- Encourage faculty to broaden their areas of specialization in order to achieve greater flexibility of response to changing programmatic needs and to improve program quality by an enrichment of faculty perspective.
Assumption #2: The University will experience the emergence of new roles and will encounter the need to develop new materials and modes of instruction as it seeks to serve a more diverse student clientele and their educational needs and interests.
- Achieve greater teaching effectiveness through increased proficiency in interpersonal and group communication skills.
- Achieve improved teaching effectiveness by use of new modes of presentation and various types of mediated instruction.
- Achieve more effective teaching through the development of improved and new course materials and curricular offerings.
- Facilitate broadened opportunities for faculty members to convey or apply their expertise to matters of public service in a non-degree credit setting.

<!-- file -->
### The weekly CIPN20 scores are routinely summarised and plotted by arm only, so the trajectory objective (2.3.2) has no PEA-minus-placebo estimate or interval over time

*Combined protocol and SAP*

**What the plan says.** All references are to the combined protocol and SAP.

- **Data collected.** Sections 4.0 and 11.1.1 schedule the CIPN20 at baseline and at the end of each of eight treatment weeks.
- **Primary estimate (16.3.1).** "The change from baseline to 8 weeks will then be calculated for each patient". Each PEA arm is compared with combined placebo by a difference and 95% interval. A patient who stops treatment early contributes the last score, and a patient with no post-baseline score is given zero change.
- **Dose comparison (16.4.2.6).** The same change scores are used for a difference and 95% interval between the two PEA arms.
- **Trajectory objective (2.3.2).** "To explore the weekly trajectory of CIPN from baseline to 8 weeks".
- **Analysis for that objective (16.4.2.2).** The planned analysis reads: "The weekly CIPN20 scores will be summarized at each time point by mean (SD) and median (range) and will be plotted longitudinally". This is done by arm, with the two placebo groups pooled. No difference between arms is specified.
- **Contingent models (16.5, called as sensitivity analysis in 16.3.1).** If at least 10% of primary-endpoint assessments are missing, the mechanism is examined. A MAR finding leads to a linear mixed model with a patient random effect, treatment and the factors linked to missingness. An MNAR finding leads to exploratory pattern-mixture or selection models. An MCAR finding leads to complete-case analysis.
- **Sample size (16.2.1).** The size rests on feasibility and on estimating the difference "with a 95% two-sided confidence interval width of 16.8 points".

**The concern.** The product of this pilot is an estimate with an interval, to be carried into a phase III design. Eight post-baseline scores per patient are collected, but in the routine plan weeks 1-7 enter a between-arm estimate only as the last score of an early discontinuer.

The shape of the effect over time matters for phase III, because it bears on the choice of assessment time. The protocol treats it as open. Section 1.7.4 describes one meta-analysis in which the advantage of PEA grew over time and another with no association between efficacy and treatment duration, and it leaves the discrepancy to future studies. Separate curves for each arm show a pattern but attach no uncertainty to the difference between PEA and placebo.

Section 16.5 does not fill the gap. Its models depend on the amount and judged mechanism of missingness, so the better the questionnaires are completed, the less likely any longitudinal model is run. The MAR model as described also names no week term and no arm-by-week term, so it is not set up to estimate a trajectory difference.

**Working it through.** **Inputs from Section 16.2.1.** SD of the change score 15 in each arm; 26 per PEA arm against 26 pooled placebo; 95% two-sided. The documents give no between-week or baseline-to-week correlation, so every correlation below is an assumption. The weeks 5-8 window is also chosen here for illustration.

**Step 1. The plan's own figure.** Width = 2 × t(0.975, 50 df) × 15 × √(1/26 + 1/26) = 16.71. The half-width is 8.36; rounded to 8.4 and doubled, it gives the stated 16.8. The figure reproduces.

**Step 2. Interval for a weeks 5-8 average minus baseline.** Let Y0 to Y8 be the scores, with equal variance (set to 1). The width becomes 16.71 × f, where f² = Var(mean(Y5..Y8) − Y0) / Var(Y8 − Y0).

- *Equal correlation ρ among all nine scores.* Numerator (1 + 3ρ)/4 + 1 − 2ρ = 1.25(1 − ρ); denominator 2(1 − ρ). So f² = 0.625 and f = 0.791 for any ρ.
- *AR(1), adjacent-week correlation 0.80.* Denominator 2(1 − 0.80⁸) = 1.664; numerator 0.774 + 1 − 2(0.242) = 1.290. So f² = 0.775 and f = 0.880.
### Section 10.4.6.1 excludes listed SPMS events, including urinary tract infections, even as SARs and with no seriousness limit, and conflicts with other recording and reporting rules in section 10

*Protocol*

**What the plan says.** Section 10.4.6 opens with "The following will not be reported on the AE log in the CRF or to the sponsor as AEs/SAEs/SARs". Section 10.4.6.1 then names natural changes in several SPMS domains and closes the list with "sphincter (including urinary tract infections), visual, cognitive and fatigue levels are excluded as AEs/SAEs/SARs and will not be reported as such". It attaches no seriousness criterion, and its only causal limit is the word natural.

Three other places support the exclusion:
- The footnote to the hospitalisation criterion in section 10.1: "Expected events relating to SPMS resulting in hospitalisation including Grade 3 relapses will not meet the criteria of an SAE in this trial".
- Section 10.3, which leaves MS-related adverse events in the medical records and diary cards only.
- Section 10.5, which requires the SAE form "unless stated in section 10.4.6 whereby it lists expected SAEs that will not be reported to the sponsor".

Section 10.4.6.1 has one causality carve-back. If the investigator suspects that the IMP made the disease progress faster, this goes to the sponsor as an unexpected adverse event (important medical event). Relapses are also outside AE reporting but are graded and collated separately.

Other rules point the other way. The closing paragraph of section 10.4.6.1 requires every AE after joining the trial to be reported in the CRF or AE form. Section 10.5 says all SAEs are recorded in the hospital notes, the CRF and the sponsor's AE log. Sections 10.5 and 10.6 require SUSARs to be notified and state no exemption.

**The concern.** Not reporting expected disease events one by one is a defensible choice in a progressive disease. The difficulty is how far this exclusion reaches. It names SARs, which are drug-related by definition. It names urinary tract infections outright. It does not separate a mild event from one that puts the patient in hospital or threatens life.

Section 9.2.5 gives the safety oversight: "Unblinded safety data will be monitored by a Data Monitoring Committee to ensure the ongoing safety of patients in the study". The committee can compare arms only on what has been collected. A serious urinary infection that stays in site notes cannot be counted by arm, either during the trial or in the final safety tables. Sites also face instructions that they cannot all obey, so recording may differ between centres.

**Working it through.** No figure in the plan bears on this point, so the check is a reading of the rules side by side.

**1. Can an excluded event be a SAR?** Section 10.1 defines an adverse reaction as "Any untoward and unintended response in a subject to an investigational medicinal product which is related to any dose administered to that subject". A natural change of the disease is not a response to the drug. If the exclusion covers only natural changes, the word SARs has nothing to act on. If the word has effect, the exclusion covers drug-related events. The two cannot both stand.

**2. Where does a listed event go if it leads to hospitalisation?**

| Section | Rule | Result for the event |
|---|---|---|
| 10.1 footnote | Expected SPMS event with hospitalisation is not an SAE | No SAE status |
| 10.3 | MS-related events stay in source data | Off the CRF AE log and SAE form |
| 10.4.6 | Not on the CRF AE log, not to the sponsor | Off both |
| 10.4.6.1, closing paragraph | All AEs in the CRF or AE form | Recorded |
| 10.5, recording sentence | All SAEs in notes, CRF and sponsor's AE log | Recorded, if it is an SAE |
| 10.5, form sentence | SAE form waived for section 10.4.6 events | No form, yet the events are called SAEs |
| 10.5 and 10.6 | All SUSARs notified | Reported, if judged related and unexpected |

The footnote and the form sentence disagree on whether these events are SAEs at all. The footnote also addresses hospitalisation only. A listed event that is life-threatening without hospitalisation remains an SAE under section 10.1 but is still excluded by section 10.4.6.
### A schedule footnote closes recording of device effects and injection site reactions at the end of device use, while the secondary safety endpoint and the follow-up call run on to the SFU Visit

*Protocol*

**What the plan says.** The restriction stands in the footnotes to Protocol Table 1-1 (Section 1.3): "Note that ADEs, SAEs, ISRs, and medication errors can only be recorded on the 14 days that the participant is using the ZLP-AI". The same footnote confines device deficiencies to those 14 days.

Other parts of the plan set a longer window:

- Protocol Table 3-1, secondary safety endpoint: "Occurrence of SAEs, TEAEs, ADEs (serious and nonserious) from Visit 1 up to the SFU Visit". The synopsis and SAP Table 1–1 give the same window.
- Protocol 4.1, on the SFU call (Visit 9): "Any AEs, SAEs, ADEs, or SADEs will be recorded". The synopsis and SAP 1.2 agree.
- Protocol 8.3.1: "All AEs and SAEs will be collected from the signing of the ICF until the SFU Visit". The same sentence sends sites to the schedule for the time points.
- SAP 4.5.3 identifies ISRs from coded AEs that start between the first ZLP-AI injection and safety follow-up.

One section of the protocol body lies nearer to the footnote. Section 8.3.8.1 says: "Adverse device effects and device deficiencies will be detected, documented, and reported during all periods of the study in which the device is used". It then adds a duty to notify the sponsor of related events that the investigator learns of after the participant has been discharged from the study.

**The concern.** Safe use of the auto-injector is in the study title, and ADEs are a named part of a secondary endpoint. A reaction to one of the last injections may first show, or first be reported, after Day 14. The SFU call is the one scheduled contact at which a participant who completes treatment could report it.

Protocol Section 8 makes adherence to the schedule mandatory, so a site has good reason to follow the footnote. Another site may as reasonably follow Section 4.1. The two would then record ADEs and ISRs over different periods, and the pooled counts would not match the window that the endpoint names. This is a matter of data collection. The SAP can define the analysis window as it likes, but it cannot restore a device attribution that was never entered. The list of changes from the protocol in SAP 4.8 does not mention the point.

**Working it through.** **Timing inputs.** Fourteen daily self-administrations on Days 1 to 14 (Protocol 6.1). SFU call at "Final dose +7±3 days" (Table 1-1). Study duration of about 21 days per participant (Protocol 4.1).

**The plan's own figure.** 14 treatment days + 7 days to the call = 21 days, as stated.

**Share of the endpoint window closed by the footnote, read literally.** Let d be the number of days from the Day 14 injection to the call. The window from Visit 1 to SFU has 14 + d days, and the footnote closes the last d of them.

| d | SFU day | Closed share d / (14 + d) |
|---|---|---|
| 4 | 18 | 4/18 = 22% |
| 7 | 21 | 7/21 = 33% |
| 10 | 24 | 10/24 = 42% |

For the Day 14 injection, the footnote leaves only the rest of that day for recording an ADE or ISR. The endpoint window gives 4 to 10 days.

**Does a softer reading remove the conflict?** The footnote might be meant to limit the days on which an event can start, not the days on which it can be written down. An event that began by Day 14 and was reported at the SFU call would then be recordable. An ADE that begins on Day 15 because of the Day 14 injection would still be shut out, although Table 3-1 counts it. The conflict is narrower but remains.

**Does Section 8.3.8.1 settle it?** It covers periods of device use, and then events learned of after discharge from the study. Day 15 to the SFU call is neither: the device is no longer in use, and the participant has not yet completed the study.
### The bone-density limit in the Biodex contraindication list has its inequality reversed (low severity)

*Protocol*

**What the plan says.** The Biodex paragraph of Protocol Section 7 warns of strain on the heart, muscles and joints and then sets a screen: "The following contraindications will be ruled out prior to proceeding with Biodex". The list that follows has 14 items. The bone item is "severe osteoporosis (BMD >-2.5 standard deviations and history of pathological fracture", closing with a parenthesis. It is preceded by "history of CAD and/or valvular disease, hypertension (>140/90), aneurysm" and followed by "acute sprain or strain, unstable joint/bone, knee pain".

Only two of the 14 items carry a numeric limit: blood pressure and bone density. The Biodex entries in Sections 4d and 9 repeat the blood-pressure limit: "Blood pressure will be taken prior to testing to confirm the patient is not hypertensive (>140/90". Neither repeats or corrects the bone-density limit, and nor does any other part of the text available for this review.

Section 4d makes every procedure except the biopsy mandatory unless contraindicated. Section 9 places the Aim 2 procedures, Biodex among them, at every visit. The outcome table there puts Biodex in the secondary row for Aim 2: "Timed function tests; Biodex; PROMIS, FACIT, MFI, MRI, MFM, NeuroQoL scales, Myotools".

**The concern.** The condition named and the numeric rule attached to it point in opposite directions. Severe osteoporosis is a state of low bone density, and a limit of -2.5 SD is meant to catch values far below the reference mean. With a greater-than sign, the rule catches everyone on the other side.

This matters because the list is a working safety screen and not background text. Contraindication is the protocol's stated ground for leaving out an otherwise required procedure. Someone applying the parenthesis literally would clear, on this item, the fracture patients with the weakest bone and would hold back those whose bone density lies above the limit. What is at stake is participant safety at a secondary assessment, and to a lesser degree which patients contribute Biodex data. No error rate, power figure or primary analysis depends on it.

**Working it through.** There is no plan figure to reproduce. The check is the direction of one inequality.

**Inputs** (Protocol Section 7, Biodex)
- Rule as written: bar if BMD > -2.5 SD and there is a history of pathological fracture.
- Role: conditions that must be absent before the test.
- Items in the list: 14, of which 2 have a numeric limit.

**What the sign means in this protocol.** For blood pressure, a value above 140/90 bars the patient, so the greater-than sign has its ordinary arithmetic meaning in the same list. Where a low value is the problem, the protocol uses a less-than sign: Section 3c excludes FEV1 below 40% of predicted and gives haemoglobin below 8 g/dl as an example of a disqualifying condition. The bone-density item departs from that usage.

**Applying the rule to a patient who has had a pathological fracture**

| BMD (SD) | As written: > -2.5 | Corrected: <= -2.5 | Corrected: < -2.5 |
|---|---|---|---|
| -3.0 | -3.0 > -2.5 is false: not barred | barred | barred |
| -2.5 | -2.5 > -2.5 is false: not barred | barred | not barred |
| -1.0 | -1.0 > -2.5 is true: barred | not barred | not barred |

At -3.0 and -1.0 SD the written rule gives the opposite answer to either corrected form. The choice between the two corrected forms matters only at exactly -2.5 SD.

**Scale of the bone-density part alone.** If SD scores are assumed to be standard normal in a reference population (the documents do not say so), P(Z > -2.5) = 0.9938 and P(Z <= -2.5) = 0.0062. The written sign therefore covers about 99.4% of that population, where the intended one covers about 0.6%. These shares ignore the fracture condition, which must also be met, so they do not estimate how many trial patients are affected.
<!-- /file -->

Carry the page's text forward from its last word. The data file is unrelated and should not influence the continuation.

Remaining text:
Assumption #3: The University can achieve and maintain increased flexibility of faculty response in meeting shifting programmatic and student needs, and support efforts aimed at ensuring academic excellence by means of selected changes in administrative structures and procedures.
- Development and experimentation with new inter-disciplinary education models.
- Encourage the development of administrative program and budget planning mechanisms that are directed at achieving greater flexibility in the allocation of faculty resources in response to shifting student preferences, as to changing program needs. Some flexibility should be sought for the faculty in its program planning and the institution in its resource allocations.
The assumptions and objectives identified above are not exhaustive, but are meant to be representative of areas in need of significant and sustained faculty development and renewal efforts within the University.